Before placing newly-bought houseplants in the living room, give them a transitional period in a moderately warm environment; this helps them to adjust more successfully to their place in your home. When frost is about, it is wise to protect your plants at night by placing some newspapers between them and the icy window. If the room is heated with an open fire or stove, they can, of course, be removed from the windowsill. This is not necessary with central heating, if the radiator is situated under the windowsill.
The Azalea that has been brought into a warm living room from an unheated location in order to bring it into flower now needs to be sprayed regularly over the crown to prevent the developing buds from drying out. Spraying should be stopped once the buds turn color. The plant should be immersed in a tepid bath once a week to ensure soil moisture.
The winter-flowering, small-flowered Begonia requires a light, sunlit location close to a window. Water freely and feed weekly, preferably with a lime-free liquid fertilizer. The Poinsettia (Euphorbia pulcherrima) likes a daily spray with tepid water, a warm room and plenty of light and moist air. This way it will flourish at its best.
When the flower-like bracts have fallen, cut back the stem 6-7 cm above soil level, and staunch the wound with a little white sand, cigarette ash or powdered charcoal, then place the plants in a quiet spot in the room. The newest, more compact strains frequently retain their ‘star’ bracts and leaves for several months, so cutting back can be happily postponed. Water freely during the growing season to prevent the soil-ball drying out.
The Camellia should never be sprayed once the buds have opened, since this makes the flowers sensitive to infection and rot. This plant flourishes best in front of north-or northeast-facing window. Do not move or turn the pot, otherwise the buds will drop off. To bring the Amaryllis (Hippeastrum) into growth and flower, the tuber should be planted, if this has not already been done in December, up to a third of its depth in lightly pressed compost.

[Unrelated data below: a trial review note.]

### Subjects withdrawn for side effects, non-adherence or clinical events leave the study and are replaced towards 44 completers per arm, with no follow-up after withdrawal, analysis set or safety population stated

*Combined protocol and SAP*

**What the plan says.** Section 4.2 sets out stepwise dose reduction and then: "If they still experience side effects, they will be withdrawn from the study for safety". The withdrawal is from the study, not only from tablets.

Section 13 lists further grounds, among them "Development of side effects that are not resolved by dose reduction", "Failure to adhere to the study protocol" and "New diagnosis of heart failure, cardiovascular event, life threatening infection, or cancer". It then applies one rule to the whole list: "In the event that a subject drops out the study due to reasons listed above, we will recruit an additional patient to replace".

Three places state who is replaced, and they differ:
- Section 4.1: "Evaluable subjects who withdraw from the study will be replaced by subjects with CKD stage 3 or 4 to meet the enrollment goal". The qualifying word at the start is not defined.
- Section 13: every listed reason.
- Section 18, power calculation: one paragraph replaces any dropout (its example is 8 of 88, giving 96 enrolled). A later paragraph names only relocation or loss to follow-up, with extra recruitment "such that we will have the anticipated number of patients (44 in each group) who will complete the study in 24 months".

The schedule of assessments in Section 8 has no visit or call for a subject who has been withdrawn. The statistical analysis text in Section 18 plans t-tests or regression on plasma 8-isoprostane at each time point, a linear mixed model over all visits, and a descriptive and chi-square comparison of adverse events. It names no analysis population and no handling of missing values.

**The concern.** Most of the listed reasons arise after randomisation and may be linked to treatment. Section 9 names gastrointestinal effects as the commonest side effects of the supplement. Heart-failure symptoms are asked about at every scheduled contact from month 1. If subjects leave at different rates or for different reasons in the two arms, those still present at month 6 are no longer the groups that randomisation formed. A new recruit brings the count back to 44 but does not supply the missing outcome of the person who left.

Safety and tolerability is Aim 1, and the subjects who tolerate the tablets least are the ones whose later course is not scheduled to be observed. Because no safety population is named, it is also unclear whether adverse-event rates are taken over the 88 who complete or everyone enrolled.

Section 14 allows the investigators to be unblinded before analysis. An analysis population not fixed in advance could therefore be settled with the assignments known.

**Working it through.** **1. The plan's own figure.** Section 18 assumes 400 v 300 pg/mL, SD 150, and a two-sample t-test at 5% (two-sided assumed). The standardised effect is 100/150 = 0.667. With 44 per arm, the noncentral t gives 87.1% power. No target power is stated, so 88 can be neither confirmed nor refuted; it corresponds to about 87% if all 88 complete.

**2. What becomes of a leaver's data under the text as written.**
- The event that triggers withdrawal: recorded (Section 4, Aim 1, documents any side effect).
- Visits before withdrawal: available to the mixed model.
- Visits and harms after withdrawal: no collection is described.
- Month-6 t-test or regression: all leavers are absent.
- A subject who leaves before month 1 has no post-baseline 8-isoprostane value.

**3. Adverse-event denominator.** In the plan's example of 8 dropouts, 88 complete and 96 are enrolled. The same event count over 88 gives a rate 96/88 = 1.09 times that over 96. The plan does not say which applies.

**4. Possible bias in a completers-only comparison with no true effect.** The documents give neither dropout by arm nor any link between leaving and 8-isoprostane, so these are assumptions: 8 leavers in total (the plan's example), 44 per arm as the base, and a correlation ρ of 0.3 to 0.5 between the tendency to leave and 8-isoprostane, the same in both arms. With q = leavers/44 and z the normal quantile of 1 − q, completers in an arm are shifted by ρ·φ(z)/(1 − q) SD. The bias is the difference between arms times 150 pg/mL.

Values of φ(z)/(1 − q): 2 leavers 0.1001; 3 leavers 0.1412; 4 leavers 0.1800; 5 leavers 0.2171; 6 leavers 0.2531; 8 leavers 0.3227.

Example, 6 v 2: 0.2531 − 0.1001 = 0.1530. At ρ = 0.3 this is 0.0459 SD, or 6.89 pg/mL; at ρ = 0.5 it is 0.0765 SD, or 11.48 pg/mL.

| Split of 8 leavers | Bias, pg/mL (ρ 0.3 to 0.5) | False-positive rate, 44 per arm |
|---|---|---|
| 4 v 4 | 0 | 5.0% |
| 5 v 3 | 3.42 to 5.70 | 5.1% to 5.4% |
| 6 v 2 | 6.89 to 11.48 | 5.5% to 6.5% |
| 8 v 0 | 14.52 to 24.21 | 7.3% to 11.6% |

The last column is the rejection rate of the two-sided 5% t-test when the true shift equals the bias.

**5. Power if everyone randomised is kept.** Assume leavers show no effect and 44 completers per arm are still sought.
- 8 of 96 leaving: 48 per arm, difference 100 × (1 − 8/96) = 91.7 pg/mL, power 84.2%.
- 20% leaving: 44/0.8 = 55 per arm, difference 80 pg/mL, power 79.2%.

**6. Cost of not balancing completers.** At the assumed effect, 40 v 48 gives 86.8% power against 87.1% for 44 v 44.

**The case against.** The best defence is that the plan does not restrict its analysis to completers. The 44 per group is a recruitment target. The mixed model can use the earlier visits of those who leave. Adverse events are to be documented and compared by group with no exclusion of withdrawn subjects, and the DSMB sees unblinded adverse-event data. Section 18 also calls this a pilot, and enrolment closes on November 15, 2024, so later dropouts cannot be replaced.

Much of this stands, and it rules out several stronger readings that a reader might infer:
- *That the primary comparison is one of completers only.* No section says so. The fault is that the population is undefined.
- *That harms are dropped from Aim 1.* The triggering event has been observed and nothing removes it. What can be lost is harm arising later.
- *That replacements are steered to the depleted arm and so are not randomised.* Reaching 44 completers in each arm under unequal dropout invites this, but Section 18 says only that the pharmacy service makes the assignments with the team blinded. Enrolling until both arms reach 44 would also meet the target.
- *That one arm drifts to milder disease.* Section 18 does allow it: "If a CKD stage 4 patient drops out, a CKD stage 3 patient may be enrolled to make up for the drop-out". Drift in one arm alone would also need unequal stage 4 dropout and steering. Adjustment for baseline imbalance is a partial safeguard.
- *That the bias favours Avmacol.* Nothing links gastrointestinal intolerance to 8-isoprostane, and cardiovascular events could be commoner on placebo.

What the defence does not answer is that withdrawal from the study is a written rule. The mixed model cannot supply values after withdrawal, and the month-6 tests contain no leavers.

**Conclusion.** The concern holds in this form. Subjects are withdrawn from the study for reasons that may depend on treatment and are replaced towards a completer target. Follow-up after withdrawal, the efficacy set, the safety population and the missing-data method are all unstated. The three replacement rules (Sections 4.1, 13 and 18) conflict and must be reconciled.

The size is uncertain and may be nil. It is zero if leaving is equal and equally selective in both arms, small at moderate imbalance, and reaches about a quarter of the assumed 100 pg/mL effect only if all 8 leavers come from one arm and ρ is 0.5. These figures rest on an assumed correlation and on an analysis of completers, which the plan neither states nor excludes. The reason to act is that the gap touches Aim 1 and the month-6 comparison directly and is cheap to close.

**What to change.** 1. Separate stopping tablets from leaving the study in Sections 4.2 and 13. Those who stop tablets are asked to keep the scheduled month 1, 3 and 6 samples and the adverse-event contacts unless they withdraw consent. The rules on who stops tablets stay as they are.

Place in a warm position above the radiator or on top of the mantelpiece, and only water the soil around the rim of the pot very sparingly for the first two weeks. With crocuses, first check whether the color of the buds is visible through the thin membrane. They are then ready to be moved to a warmer location, water freely but make sure that the pot drains well, as to much water may cause root-rot.
Berry-bearing shrubs prefer a cool room with plenty of light and moist atmosphere. Water generously and give the entire plant a good spraying one a week. Foliage plants should be sponged with tepid water every week; ferns and other fine-leafed plants are sprayed.
This care not only prevents dust settling but also guards against pest attack. The Christmas Cactus can bloom beautifully at this period, but on no account should it be moved about or turned. Once flowering has ceased, the old blooms can be removed; the plants should not be fed, and only watered very sparingly during this rest period.
Winter-flowering succulents, including Crassula portulacea, Crassula lactea, Echeveria carnicolor, should receive more water and warmth during the budding and flowering period than at other times. Geraniums, Fuchsias, and the Bell-flower (Campanula isophylla) prefer to spend the winter in a virtually unheated room. It is best no to water them during freezing weather.
Authors: A. C. Muller-Idzerda, Elisabeth de Lestrieux, Jonneke Krans